When it comes to heating and cooling you home, you have options available. Instead of a traditional central air conditioning/furnace system, some homeowners are considering Air Source Heat Pump HVAC instead. In this article, we review the basics and the pro/cons of an heat pump HVAC system.
What is a Heat Pump HVAC System?
A heat pump HVAC system is a type of heating and cooling system that transfers heat from one place to another.
A heat pump HVAC system consists of two main components: an outdoor unit and an indoor unit. The outdoor unit contains a compressor and a coil filled with refrigerant. The indoor unit contains a fan and another coil filled with refrigerant. A reversing valve determines if it’s heating or cooling.
- When operating in cooling mode, it’s removing heat and humidity from your home, and pushing the hot air outside.
- When operating in heating mode, it uses the energy in the cold outside air to generate heat. (There’s a good explanation of the physics of this process here.)
Benefits of a Heat Pump HVAC system?
Installing an air source heat pump HVAC system offers some great advantages vs. a traditional heating and cooling setup.
- Energy Efficiency. A traditional system uses energy to heat or cool air. A heat pump HVAC simply moves heat (energy) from one place to another.
- Cost Savings. Higher energy efficiency can lead to savings on electricity and natural gas bills. Typical savings are 30% on cooling costs and 40-50% on heating costs according to Energy.gov. Since heating and cooling your home can account for 30% of your electricity usage, that’s a big impact.
- Environmental Impact. Heat pumps contribute to a lower carbon footprint, especially if you’re currently heating with natural gas or home heating oil.
- Tax Benefit. Thanks to federal tax credits you may be eligible for rebates or deductions toward your system installation. Low income households (under 80% of area median income) can recover 100% of the costs up to $8,000. Moderate income households (80-150% of area median income) can recover 50% of the costs up to $4,875. Higher income households can get a tax credit for 30% of the total cost of the system (including labor) up to $2,000.
TIP: Before installing a new heat pump HVAC system, have an energy audit completed (or do a DIY home energy audit). For maximum energy efficiency, you’ll want to ensure your home has the proper level of insulation, weatherstripping and double-paned windows.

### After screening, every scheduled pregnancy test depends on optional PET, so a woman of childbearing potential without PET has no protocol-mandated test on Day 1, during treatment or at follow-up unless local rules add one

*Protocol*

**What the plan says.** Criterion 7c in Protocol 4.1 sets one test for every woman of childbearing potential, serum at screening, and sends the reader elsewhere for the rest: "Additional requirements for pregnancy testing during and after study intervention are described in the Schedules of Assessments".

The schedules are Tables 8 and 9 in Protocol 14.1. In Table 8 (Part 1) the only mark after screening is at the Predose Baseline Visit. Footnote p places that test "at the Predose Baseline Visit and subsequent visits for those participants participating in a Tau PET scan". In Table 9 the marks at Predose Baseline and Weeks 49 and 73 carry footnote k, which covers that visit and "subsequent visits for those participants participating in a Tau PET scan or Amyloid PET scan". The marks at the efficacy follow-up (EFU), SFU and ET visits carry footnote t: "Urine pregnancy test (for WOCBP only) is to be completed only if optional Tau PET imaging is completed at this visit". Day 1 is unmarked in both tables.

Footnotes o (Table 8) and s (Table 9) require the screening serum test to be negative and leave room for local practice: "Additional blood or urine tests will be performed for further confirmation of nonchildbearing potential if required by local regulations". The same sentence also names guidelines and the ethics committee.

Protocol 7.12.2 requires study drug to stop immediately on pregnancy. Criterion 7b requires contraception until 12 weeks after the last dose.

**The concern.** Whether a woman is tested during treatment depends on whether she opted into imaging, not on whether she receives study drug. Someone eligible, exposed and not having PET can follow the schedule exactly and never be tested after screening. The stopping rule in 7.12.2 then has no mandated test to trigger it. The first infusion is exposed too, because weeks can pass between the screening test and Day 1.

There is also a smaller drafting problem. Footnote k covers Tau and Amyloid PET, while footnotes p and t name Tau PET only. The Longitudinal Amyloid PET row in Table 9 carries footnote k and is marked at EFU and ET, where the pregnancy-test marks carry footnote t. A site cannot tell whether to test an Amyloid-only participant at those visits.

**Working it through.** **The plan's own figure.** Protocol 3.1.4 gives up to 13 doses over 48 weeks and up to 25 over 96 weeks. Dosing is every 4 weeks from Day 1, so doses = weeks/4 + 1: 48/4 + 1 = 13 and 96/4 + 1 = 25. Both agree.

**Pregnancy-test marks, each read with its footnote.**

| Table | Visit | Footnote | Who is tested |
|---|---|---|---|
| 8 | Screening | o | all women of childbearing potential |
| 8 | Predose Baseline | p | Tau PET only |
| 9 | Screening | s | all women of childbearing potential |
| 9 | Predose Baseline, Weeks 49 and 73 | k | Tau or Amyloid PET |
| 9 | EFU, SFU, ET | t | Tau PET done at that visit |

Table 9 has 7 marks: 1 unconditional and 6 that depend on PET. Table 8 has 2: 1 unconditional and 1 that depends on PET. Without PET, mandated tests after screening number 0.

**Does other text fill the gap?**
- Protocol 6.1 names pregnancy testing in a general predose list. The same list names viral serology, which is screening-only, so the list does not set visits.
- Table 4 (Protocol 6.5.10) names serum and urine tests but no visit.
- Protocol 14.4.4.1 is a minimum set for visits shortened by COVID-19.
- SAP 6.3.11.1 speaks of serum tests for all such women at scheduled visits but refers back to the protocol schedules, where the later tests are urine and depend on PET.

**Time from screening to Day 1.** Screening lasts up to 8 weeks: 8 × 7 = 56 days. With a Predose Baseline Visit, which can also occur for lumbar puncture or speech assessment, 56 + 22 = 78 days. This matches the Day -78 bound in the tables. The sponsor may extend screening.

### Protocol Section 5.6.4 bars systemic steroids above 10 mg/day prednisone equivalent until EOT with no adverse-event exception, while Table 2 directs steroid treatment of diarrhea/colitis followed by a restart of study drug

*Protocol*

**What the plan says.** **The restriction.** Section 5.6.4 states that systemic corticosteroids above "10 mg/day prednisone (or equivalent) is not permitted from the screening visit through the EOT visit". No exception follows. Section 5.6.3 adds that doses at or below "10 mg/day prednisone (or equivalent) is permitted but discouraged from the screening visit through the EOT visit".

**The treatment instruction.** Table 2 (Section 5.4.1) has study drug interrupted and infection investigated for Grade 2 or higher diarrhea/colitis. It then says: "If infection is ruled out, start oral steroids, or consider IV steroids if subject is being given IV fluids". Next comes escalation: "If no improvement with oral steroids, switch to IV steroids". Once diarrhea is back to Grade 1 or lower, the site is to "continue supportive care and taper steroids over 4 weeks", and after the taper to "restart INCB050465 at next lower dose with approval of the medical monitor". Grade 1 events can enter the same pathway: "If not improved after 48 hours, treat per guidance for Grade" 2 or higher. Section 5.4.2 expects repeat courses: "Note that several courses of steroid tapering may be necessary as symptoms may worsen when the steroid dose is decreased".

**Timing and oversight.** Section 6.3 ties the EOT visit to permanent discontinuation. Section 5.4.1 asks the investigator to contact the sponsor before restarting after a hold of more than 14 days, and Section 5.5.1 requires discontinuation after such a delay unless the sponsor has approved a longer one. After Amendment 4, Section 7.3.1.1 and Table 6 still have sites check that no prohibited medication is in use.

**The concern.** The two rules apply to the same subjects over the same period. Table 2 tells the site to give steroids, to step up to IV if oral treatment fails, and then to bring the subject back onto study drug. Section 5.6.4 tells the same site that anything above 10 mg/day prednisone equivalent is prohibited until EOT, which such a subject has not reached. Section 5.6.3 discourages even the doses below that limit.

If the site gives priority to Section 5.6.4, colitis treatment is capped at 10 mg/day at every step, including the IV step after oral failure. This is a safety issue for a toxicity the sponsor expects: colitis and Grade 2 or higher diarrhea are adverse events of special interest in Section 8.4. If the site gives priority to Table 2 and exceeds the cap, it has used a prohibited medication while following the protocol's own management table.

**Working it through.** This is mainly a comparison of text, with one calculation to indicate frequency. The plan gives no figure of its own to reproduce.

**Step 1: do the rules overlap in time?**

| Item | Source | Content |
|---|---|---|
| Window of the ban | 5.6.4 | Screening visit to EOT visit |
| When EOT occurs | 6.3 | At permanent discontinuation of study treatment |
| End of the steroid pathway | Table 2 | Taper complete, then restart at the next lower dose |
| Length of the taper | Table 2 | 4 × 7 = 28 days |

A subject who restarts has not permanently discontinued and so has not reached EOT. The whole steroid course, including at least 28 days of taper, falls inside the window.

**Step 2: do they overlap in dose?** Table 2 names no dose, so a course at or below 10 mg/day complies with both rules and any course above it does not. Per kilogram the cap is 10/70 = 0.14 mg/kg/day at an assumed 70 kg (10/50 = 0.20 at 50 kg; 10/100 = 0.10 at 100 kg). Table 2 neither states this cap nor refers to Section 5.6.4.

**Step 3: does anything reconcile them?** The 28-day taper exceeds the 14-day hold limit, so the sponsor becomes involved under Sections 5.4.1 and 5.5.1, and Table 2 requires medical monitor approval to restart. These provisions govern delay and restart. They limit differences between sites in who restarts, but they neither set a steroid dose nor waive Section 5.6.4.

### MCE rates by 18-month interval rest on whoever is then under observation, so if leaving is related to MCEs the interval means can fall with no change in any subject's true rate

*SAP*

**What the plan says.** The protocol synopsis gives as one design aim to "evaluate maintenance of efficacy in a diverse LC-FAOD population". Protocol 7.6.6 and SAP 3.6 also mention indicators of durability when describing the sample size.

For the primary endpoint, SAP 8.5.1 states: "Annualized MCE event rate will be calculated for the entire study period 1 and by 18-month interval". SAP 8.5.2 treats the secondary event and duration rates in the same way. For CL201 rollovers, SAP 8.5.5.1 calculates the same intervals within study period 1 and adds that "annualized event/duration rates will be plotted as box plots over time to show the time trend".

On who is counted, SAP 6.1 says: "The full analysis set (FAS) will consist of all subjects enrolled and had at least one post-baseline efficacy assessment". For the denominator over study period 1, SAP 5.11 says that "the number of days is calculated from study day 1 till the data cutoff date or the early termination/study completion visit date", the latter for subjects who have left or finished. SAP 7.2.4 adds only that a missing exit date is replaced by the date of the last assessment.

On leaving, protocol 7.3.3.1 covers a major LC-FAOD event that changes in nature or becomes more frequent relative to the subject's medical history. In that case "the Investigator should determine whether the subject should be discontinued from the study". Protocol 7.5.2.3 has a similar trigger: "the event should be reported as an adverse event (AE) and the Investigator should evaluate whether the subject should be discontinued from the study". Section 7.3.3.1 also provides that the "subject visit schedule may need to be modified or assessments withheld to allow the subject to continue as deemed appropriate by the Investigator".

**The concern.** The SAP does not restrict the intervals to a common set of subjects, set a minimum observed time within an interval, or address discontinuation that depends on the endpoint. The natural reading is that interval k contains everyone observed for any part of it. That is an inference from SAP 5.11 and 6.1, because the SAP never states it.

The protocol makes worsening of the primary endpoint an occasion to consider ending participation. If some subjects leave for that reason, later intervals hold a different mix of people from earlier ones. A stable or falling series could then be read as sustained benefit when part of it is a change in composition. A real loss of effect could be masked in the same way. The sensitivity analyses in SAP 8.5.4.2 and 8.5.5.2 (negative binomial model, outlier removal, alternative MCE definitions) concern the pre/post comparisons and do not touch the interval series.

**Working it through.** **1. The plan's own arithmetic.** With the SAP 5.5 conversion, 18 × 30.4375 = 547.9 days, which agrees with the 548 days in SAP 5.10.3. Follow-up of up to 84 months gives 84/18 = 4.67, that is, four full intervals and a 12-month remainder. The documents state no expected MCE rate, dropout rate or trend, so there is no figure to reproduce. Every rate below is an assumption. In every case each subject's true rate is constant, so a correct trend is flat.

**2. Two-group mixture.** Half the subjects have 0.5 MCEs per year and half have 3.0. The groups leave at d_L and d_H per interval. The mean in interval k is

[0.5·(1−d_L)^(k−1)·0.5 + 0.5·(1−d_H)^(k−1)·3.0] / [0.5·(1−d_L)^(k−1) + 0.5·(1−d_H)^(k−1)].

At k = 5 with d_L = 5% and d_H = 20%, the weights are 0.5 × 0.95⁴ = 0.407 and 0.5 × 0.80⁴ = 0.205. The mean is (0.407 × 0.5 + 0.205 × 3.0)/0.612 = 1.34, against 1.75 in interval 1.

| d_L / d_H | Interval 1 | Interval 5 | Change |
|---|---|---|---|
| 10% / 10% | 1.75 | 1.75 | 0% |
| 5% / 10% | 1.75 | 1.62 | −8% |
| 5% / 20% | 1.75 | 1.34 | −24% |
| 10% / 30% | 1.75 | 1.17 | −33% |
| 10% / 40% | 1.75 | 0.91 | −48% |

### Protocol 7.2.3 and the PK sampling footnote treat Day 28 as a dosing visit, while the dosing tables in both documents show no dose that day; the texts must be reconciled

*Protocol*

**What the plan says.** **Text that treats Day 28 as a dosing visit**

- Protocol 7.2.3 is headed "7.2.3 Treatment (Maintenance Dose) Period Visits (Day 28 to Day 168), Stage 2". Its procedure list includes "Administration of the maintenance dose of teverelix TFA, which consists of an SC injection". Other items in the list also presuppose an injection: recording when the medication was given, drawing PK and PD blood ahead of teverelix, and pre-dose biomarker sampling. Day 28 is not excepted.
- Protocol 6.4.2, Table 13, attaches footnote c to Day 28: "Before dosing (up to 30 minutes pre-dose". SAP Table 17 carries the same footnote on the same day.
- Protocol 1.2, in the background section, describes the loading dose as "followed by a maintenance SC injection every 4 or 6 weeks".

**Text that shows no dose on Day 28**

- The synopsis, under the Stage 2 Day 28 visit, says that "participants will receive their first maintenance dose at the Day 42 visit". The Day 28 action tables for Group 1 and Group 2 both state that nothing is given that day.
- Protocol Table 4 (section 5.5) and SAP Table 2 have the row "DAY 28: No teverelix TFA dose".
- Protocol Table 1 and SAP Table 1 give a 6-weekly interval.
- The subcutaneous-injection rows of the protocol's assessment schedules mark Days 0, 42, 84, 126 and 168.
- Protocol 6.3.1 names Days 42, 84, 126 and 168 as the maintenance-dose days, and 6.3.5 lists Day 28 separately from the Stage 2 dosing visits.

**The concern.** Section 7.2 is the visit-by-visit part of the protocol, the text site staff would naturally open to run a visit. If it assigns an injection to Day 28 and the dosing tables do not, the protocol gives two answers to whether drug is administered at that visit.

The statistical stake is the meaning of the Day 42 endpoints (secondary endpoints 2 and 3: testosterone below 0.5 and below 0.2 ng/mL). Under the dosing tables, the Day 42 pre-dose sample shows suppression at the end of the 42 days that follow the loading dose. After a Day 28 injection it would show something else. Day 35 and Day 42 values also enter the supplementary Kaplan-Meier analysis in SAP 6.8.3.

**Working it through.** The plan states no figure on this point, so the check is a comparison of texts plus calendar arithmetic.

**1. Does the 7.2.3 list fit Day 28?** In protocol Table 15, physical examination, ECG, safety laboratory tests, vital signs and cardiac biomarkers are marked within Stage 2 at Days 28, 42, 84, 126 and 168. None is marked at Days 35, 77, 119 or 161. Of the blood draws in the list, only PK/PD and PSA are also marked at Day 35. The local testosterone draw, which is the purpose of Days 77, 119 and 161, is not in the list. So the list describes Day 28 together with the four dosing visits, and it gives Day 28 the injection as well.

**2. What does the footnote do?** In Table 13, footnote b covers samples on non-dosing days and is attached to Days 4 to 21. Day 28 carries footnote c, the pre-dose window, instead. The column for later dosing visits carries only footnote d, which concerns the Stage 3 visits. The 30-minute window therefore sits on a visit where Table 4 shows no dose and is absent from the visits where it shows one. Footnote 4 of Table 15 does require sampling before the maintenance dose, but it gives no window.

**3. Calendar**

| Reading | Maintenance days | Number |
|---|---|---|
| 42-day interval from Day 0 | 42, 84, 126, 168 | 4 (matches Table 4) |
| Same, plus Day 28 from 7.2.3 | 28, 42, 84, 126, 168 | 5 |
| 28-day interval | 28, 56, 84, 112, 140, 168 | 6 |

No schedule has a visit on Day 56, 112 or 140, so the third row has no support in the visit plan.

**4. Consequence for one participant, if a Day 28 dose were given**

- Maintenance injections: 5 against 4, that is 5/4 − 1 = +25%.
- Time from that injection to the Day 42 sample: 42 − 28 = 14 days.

Drawbacks to a Heat Pump HVAC System
While the energy efficiency, cost savings and tax benefits are clear, there are some drawbacks to a heat pump HVAC system.
- Upfront Cost. The upfront cost of a heat pump system may be more than a traditional A/C and furnace combination. A typical heat pump installation cost is around $10,500 based on national averages. You will want to consider any tax benefits plus lower operating costs when making your decision.
- Noise. A common complaint is that heat pumps are louder to operate than a traditional A/C condenser unit.
- Suitability to the Environment. Air source heat pumps tend to work best in moderate climates. We’ll get into this more below!
Is a Heat Pump Right for My Home? (Where You Live Matters)
Heat pump technology has its limits. So it’s important to fully evaluate your home and your environment, and discuss options with your HVAC professional.
- Cold Climates. If you live somewhere that temperatures routinely reach below 5° Fahrenheit, you may need an auxiliary furnace to boost the efficiency of your heat pump HVAC system.
- Hot Climates. If you live somewhere that temperatures commonly reach above 90° Fahrenheit, you will need a high efficiency heat pump HVAC system with a higher SEER2 rating.
Here are a two examples, one in a cold climate and one in a warmer climate.
The key here? Talk to your HVAC professional about the system requirements and what’s right for the climate where you live. A heat pump system may be the right approach for your home.